1. Petitioner is a defendant who seeks to revise an order by the learned Subordinate Judge of Mayavaram declining to decide first an issue of jurisdiction raised by the petitioner, as a preliminary issue, and directing the suit for reasons he gave to be disposed of once and for all on all issues. The issue of jurisdiction appears to be one of mixed law and fact, namely, whether the suit filed under Section 92, Civil P. C. with the consent of the Advocate General does not also come within the scope of Section 73, Hindu Religious Endowments Act requiring sanction of the Hindu Religious Endowment Board, There are said to be both secular and religious trusts mingled in a general trust being administered by the defendant who has been acting as a trustee of a long-standing family trust. Under Order 14, Rule 2, Civil P. C., a Court has ample discretion to try an issue of law if it is of opinion that the case or any part thereof may be disposed of on issues of law only and for that purpose may postpone the settlement of issues of fact till after the issues of law have been determined.
2. Piecemeal trial of suits have been deprecated in many decisions. In the prolix pleadings which characterise mofussil suits every conceivable legal position is taken as to jurisdiction and maintainability and so on. They are frequently put forward without much basis only to be abandoned at the time of actual hearing. Trial Judges have to be constantly on guard against falling into the trap of giving findings on preliminary issues of law which may be taken upto higher Courts in appeal or in revision with the object of protracting the litigation indefinitely at the instance of a defendant. I am far from saying that the issue of jurisdiction raised in the present case is of such a nature, Mr. Jagadisa Iyer has drawn my attention to a Patna decision by Courtney-Terrell C. J. in Janaki Das v. Kaluram, : AIR1936Pat250 , in which he interfered in revision and directed an issue of law framed in the suit as to whether it was barred by the principles of res judicata to be tried first as a preliminary issue. He observed that to refuse to exercise revisional jurisdiction in a case of that kind might give rise to the greatest hardship and that the injured party might be put to enormous expense in having issues elaborately tried which were quite unnecessary if the suit was in fact barred. The discretion that a trial Court is called upon to exercise under Order 14, Rule 2, is a nice one to be determined by the facts of each case, in other words, whether the preliminary issue of law raised would be sufficient and is so clear cut that it will decide the suit finally once and for all. Mr. Venkatarama Aiyar for the respondents points out that the defendant filed a civil miscellaneous appeal (C. M. A. No. 14 of 1949), in this litigation against the appointment of a receiver. That appeal was dismissed. I do not desire to make any observation as regards the merits. The learned Subordinate Judge has in his order referred to the assurance of the learned vakil for the plaintiffs that very little oral evidence had to be taken on all the issues which had to be decided mainly on documents which were in Court. I am unable to see in what manner the learned Subordinate Judge has acted with material irregularity in the exercise of his discretion under Order 14, Rule 2, Civil P. C. In fact, I think, in the circumstances he has properly exercised that discretion.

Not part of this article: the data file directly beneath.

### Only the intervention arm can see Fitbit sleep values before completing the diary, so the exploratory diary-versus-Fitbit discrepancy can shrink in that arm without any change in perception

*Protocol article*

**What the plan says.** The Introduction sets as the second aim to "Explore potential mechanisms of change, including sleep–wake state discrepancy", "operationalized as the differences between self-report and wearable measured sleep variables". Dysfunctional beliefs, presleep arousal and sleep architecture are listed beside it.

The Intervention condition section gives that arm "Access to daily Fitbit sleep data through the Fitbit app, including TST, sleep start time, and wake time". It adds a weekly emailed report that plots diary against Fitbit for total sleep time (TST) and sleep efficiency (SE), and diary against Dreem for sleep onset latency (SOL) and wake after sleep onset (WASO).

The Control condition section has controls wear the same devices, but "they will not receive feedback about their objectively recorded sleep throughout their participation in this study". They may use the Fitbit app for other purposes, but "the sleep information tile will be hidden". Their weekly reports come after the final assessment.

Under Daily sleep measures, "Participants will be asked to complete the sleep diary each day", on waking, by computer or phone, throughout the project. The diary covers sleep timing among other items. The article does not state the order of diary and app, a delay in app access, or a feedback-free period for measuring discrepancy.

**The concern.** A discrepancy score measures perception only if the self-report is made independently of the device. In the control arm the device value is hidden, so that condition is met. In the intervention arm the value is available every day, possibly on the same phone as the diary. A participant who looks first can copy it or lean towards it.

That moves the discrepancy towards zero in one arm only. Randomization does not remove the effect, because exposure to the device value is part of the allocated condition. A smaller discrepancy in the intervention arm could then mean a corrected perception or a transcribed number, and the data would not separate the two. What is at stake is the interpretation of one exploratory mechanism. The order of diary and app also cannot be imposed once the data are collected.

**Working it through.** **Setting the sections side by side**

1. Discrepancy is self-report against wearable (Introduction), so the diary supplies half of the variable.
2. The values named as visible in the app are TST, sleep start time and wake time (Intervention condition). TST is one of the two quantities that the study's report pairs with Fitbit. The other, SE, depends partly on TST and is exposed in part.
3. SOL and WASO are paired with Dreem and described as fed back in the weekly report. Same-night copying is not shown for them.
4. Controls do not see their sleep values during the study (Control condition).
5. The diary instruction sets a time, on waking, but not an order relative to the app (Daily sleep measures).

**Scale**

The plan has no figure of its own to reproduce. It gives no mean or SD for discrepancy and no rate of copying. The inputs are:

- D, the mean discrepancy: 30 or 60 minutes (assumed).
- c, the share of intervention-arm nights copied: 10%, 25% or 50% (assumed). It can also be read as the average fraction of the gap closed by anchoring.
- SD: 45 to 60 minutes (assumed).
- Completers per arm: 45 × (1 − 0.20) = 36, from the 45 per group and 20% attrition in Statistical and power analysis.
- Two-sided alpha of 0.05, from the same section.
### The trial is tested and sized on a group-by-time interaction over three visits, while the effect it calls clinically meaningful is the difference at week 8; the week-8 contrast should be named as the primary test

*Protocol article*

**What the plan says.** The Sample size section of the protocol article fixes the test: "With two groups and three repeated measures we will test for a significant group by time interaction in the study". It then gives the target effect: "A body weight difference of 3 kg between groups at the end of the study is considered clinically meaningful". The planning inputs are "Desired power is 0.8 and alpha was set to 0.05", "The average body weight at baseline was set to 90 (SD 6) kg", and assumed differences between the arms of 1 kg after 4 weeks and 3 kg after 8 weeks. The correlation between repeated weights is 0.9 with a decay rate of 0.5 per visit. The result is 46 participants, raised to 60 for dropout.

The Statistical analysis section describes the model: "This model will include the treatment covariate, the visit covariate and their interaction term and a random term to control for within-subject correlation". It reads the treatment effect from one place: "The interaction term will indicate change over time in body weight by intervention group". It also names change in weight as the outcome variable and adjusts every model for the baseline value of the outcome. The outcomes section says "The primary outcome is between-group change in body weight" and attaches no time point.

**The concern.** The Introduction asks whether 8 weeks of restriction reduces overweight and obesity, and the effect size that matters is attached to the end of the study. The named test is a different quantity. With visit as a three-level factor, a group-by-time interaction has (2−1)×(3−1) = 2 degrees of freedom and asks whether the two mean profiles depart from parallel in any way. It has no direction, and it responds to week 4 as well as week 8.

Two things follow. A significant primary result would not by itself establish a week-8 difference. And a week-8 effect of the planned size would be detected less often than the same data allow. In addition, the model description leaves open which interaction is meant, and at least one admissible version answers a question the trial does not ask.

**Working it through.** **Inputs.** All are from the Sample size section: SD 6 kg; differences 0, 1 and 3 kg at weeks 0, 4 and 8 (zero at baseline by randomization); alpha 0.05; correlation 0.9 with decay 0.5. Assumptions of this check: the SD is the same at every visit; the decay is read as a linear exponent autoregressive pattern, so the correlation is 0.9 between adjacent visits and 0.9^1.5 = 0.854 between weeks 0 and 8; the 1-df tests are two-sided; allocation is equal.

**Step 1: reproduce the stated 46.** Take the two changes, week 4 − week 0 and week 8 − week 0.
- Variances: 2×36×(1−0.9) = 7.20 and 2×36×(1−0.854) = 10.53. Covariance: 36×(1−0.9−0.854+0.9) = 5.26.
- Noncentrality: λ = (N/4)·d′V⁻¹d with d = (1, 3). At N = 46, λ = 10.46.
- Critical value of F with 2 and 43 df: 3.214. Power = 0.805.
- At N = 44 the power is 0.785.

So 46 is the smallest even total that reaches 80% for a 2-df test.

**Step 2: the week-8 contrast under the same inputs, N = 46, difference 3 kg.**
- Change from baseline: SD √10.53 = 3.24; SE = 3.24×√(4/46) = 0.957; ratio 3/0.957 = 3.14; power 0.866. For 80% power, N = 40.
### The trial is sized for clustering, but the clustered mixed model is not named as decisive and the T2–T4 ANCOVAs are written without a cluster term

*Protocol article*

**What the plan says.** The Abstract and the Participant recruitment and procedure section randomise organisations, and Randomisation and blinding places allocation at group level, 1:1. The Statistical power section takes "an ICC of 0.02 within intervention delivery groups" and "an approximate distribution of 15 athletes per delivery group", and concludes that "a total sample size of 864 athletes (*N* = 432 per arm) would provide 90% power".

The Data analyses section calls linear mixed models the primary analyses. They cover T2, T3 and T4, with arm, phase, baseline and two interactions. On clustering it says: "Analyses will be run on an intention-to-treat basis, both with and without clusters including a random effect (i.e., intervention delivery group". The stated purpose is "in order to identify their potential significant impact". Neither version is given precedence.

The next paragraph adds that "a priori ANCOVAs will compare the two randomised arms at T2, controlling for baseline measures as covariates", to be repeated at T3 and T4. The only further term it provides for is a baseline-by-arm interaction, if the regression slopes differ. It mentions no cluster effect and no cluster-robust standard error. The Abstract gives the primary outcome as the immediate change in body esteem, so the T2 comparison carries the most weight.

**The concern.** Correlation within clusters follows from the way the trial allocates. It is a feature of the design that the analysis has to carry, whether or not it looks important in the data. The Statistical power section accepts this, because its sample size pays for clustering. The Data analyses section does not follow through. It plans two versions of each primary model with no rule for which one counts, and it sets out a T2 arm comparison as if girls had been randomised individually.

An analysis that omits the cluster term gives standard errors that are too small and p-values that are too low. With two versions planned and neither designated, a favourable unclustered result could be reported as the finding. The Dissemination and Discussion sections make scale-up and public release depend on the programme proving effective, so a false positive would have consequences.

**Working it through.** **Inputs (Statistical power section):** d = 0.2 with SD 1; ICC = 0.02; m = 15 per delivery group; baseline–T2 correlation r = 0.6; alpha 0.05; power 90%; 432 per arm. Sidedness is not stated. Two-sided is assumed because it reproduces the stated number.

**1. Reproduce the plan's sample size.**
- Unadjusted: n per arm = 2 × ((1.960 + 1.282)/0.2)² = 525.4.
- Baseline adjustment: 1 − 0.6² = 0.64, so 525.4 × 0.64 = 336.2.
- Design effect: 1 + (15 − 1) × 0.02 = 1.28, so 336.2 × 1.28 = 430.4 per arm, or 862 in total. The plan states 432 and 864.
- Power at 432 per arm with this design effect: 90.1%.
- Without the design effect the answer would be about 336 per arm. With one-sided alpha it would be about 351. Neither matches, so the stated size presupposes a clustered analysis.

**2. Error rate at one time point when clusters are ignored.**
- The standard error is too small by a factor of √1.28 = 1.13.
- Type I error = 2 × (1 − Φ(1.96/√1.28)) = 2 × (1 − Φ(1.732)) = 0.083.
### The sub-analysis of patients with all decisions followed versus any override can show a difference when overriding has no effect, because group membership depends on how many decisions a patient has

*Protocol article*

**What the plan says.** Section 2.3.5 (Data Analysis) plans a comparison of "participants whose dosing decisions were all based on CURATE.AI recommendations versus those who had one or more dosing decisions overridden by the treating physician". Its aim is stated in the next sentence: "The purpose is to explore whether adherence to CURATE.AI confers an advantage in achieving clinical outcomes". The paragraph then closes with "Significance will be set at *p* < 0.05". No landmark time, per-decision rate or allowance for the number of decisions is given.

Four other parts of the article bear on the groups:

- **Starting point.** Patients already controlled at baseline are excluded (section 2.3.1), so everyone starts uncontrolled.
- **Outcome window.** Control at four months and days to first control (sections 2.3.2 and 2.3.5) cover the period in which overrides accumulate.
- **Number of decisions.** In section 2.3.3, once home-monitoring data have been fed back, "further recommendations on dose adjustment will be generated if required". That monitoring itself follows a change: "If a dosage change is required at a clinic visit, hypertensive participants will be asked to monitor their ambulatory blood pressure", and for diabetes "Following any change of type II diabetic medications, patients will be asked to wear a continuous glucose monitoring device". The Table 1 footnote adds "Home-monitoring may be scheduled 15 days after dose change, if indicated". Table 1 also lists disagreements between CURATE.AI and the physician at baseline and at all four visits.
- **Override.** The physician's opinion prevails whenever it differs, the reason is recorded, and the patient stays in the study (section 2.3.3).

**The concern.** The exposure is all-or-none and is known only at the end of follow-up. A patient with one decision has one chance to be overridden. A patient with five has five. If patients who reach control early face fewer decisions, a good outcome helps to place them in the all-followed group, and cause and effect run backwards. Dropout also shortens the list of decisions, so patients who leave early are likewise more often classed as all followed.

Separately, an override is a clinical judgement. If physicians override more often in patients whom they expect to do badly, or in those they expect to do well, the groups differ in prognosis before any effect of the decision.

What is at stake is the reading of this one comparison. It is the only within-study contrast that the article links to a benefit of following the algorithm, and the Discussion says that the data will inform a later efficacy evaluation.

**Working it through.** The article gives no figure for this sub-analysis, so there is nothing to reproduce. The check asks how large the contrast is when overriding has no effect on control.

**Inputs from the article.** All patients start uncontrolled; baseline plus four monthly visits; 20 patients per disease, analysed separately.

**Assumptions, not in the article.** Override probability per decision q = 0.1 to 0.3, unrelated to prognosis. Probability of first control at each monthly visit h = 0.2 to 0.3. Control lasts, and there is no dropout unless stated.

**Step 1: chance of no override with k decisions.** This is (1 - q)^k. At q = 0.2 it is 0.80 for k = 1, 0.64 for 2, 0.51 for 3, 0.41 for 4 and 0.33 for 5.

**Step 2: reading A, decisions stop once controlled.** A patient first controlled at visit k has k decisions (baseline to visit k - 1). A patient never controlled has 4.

3. The petition is dismissed with costs.